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Texas Biomed taps new research leadership to help craft aggressive game plan
October 20, 2017

Joanne Turner has joined Texas Biomedical Research Institute as its new vice president of research. COURTESY OF TEXAS BIOMED

W. Scott Bailey, Senior Reporter
San Antonio Business Journal

Texas Biomedical Research, which is making significant investments to advance science, is adding more talent to help navigate its path.

The San Antonio-based organization has recruited Joanne Turner as its new vice president of research. One of her chief tasks will be to help Texas Biomed develop a long-term strategy to address new growth opportunities.

I reached out to Turner to see what lured the England native to San Antonio and to Texas Biomed. Weather was a factor, but it was the opportunity to join an organization with a deep history in and commitment to attacking infectious diseases that proved too tempting to pass up.

In her new role, Turner will help shape the advancement of science in the U.S.’ seventh largest city.
“We are currently undergoing a strategic planning process that will help us determine the trajectory of Texas Biomed for the next 10 years. We are benchmarking and studying how we can best move the science forward,” Turner told me.

Texas Biomed expects to complete that strategic planning initiative by mid-2018.
“The goal is to have a clear direction of how we will grow our science, which will include recruitment, infrastructure changes, business development and so much more,” said Turner, who will be a key part of ongoing efforts to grow the institute.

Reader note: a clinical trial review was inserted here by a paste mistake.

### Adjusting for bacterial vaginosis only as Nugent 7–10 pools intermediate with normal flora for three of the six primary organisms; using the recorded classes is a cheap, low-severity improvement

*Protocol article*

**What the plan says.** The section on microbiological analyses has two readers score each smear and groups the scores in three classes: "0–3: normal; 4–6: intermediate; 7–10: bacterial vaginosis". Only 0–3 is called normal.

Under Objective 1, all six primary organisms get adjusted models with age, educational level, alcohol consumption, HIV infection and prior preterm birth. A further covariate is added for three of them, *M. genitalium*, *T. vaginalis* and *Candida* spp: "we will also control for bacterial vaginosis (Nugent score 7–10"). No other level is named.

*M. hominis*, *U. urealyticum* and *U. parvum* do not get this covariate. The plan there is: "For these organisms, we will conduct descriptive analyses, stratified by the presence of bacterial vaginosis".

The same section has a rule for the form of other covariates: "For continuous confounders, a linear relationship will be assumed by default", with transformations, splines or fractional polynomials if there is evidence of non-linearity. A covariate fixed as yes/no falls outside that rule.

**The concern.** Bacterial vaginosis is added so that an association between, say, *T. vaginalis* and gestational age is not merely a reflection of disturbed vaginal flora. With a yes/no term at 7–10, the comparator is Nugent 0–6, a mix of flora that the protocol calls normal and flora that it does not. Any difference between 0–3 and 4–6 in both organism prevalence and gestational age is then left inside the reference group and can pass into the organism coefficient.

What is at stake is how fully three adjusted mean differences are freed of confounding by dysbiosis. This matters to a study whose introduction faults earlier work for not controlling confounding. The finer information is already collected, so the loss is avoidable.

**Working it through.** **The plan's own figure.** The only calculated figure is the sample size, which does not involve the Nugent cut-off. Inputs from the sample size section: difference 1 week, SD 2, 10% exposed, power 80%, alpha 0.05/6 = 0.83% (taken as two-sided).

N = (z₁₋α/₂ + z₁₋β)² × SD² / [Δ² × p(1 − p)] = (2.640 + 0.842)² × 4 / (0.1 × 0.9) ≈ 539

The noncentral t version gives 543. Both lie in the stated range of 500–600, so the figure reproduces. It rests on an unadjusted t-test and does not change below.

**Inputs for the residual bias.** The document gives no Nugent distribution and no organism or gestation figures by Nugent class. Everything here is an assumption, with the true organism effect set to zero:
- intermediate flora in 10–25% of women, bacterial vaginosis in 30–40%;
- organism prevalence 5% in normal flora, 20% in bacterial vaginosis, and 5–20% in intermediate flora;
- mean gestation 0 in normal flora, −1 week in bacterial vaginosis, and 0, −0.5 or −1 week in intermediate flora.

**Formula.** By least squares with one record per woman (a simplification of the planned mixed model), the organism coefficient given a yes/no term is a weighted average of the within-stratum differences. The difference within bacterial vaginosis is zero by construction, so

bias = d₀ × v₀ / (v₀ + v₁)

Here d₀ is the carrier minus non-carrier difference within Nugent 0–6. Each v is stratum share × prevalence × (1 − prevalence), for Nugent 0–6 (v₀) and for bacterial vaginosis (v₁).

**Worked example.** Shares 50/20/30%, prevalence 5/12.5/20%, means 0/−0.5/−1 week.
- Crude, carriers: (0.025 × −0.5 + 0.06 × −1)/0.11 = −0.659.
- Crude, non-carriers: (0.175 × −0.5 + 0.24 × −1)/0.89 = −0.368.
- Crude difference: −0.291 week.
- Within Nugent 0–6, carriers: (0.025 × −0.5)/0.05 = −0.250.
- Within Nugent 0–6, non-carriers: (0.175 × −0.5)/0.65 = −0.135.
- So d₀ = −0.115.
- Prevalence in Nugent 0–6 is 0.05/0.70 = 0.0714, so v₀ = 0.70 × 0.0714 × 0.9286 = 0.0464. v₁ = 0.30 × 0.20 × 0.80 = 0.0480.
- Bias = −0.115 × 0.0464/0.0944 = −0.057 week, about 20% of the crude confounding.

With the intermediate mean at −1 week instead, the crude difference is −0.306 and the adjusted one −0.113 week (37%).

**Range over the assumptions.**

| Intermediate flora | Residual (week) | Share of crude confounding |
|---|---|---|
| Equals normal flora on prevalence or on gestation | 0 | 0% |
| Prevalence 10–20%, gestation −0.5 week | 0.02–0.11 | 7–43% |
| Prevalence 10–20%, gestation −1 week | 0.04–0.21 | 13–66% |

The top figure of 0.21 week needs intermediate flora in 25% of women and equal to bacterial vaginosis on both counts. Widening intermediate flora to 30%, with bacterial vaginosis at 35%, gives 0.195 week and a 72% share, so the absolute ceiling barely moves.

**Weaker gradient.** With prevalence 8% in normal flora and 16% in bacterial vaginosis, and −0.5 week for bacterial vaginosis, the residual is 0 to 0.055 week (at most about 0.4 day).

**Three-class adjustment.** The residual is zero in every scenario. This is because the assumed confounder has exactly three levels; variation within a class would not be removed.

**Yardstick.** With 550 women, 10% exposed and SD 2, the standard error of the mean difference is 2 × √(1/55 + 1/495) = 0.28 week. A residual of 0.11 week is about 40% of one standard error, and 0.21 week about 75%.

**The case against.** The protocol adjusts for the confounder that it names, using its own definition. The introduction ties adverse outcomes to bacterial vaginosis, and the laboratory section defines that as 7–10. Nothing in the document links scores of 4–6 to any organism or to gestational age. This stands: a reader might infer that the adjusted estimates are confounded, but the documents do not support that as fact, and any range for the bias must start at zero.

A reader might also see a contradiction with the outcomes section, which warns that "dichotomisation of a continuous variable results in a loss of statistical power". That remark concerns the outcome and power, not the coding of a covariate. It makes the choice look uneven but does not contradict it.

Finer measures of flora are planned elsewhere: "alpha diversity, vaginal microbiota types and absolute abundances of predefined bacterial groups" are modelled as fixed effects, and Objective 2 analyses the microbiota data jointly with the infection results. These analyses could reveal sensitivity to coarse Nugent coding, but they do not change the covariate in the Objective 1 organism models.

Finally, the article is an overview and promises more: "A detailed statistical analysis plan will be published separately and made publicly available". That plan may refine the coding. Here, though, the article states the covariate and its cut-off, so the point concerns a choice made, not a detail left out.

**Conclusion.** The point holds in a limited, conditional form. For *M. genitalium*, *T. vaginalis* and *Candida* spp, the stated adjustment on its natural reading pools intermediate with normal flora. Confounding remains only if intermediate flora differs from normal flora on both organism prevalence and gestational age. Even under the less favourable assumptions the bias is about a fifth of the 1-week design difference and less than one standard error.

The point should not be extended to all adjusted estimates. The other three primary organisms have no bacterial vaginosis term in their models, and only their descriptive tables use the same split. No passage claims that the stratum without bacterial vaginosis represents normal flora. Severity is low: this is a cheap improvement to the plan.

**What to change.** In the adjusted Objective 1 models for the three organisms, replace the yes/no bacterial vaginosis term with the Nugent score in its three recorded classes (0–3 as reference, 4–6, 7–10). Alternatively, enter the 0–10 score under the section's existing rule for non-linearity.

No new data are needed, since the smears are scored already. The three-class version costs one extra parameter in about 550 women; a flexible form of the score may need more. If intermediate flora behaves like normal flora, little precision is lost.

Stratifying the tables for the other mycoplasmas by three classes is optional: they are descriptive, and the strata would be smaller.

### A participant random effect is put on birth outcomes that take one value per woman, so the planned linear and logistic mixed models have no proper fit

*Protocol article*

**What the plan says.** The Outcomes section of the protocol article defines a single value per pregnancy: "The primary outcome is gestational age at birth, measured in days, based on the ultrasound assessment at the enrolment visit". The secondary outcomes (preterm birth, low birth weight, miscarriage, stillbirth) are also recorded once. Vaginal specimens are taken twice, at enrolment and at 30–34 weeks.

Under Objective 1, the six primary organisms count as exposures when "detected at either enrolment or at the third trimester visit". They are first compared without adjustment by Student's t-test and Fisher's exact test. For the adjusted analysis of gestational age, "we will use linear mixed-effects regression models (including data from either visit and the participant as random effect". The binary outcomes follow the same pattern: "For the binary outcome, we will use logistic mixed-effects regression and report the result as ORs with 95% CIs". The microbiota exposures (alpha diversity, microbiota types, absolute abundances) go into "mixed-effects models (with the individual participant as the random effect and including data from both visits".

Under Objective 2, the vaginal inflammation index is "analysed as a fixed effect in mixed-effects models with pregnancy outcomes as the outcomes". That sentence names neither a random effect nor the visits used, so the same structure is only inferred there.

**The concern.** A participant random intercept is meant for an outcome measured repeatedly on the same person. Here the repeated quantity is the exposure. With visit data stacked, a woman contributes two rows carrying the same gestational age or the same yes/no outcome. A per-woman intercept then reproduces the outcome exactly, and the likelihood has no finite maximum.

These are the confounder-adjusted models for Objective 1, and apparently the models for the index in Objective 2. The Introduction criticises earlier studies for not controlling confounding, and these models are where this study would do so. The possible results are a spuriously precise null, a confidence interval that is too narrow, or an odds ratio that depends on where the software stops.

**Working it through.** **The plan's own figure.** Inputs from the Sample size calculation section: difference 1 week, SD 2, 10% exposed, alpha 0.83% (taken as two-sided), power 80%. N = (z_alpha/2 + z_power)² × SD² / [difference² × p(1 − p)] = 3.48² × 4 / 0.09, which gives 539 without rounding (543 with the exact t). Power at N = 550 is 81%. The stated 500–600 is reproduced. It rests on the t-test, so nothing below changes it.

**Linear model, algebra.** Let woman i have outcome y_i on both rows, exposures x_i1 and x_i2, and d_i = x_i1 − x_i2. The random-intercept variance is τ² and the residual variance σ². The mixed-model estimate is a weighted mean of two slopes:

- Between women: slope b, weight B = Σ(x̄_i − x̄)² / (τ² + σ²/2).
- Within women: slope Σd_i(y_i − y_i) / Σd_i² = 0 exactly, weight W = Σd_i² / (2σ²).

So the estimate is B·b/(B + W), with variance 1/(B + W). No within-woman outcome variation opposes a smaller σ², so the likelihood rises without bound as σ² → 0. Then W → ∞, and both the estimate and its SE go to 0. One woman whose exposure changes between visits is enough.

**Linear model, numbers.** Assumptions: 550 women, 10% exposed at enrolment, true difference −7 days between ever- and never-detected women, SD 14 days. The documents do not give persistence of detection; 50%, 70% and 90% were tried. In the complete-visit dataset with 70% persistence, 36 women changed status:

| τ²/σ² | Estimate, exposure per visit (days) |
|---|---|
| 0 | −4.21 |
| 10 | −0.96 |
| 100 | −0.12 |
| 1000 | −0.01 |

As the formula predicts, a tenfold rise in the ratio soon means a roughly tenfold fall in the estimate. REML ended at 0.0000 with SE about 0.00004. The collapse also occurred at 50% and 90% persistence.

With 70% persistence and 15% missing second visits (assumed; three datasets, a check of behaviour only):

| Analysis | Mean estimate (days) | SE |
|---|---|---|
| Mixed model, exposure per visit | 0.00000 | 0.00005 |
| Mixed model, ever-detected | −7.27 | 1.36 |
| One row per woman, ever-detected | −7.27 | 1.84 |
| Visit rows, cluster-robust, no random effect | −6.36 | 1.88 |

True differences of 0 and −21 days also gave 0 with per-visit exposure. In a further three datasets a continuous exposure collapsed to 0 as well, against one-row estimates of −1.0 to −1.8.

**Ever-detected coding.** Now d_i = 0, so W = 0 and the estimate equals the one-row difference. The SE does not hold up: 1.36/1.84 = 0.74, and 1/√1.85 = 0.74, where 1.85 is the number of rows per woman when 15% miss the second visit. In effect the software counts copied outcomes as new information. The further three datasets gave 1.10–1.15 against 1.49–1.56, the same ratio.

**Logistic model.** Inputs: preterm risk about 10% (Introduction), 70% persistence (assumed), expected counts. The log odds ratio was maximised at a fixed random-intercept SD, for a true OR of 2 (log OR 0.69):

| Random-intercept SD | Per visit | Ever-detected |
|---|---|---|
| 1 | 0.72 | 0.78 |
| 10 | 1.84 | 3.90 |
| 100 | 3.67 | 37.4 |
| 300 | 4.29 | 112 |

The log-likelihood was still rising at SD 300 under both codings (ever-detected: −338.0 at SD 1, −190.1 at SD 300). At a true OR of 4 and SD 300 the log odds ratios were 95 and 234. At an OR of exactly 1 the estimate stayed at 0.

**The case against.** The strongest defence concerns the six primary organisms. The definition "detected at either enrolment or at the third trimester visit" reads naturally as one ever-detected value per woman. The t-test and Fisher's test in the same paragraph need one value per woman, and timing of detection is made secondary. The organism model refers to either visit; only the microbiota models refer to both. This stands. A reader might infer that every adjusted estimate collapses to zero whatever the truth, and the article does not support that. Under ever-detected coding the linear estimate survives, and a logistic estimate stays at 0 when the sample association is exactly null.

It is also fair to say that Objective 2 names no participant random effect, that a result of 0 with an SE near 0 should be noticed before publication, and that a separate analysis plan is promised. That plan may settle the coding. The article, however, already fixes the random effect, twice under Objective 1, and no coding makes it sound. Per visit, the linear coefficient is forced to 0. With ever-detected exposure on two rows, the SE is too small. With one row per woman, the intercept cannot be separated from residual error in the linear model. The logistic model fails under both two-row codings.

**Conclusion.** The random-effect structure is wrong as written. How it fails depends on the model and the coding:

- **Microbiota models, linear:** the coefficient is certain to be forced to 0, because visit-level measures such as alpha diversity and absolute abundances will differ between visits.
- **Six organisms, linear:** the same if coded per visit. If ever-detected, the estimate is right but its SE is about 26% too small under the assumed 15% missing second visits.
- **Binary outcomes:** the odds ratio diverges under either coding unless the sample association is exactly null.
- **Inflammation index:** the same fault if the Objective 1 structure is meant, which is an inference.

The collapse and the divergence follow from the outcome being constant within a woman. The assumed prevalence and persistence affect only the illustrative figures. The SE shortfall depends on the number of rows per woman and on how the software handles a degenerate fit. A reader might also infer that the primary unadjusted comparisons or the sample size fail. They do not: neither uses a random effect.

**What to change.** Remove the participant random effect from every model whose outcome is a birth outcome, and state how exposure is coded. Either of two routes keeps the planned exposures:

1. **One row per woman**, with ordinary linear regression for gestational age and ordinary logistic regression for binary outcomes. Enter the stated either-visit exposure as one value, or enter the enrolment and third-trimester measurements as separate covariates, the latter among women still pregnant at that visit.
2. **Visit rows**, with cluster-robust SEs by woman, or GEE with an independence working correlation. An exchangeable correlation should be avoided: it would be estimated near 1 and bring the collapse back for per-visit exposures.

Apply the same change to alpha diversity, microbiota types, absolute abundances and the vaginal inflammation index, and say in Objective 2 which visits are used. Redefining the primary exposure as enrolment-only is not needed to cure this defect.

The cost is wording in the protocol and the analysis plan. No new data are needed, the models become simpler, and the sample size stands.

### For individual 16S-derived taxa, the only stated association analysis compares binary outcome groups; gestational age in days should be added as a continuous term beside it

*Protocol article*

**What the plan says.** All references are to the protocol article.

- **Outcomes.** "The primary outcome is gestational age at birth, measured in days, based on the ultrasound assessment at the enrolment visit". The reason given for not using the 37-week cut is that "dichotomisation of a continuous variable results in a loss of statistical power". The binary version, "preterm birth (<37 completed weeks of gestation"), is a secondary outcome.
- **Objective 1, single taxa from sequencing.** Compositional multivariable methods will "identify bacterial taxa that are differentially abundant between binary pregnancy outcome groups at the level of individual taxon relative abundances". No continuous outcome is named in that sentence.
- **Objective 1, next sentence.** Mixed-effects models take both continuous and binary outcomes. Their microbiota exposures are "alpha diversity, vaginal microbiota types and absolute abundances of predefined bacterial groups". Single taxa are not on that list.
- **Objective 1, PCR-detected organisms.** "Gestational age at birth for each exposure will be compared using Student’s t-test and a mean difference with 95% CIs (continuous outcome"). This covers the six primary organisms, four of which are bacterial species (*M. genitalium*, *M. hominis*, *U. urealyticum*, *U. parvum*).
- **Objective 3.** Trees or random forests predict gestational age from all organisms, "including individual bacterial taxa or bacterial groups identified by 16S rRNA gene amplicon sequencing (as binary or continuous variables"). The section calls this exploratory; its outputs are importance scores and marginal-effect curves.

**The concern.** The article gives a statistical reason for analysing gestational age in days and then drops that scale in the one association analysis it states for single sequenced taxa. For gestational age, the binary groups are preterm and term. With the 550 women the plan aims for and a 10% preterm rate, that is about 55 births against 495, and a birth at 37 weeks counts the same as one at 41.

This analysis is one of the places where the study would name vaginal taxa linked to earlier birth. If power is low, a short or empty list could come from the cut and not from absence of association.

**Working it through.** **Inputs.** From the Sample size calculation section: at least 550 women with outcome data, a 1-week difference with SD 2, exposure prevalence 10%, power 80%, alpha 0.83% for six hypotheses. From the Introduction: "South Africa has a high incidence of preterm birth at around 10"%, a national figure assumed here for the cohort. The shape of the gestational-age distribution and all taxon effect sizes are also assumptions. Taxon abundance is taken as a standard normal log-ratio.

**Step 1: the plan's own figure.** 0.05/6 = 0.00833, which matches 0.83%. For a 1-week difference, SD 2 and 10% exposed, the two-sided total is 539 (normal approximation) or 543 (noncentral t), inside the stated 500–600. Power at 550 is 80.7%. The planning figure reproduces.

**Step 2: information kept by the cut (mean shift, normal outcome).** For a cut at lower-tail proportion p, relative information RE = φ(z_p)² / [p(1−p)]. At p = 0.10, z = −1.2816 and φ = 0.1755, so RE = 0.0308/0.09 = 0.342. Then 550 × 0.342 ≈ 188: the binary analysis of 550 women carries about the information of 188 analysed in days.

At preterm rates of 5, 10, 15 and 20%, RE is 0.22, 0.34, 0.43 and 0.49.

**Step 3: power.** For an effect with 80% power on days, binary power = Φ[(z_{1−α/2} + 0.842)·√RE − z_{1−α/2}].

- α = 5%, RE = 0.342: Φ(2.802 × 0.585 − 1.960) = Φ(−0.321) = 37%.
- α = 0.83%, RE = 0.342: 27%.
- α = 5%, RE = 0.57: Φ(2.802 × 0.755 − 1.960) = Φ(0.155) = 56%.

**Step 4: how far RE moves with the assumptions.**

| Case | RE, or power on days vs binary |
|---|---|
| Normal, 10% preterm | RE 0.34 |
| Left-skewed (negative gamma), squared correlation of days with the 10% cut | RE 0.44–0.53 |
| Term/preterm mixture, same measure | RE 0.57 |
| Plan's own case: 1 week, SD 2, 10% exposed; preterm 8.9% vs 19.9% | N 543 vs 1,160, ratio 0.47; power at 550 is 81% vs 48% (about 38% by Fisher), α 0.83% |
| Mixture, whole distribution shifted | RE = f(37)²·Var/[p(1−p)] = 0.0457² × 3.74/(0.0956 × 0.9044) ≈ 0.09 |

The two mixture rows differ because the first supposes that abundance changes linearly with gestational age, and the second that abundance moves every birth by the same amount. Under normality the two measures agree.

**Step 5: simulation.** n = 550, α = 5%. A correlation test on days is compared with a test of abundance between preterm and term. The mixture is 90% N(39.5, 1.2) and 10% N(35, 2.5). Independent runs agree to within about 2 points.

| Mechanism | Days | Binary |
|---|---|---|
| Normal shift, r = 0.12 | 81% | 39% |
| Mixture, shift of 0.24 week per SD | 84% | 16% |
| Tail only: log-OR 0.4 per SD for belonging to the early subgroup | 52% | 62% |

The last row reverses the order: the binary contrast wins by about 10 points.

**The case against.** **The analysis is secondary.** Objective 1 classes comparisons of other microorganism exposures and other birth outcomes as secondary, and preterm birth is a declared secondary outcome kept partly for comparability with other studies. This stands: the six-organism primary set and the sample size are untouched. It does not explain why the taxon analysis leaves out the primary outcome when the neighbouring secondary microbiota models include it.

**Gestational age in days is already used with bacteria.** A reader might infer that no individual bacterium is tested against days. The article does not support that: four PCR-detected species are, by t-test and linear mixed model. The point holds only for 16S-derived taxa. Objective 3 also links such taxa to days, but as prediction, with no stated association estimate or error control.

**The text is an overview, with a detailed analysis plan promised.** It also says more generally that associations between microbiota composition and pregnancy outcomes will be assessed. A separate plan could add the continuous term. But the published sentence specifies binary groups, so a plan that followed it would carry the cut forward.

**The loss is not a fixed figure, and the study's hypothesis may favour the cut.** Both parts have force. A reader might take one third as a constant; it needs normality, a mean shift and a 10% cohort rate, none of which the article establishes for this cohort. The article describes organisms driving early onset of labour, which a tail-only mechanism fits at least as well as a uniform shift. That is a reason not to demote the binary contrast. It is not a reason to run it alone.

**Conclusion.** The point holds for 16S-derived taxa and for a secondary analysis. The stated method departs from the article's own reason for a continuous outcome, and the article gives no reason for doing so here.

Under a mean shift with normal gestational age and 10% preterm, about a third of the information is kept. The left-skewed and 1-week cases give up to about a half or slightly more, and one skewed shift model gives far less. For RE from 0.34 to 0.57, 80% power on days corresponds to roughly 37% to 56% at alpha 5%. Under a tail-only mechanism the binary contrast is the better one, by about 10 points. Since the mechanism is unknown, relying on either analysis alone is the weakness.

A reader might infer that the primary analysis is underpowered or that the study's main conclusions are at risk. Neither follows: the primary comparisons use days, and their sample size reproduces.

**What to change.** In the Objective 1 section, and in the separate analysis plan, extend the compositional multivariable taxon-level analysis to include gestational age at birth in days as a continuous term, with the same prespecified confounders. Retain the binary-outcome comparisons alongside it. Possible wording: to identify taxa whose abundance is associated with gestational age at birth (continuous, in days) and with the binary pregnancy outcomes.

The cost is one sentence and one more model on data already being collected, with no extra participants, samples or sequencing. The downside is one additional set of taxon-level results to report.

Texas Biomed is already home to biosafety level 3 and level 4 labs that enable scientists to develop vaccines under maximum safety conditions in a high-containment space designed to isolate dangerous biological threats.

Those assets could prove more critical as Turner is considered among the more preeminent scientists in tuberculosis research, with an extensive portfolio of scientific work focused on the immune system in relation to Mycobacterium tuberculosis infection and aging. She was most recently the BSL-3 program director at Ohio State University.

Turner has taken her talents to San Antonio at a time when Texas Biomed is working to expand its BSL infrastructure. Texas Biomed operates the only privately owned BSL-4 lab in the U.S. In August, San Antonio’s City Council had approved a $250,000 loan to help the institute develop a second BSL-4 lab.
While Turner is new to San Antonio, she’s impressed with the city’s focus on health care and bioscience.

“What I have found is a city that embraces bioscience and encourages collaboration, which is critical to advancing research,” she said. Texas Biomed scientists and other local researchers in the community are tackling some of the largest global health threats. I look forward to adding to this diverse scientific portfolio and raising San Antonio’s profile internationally.”

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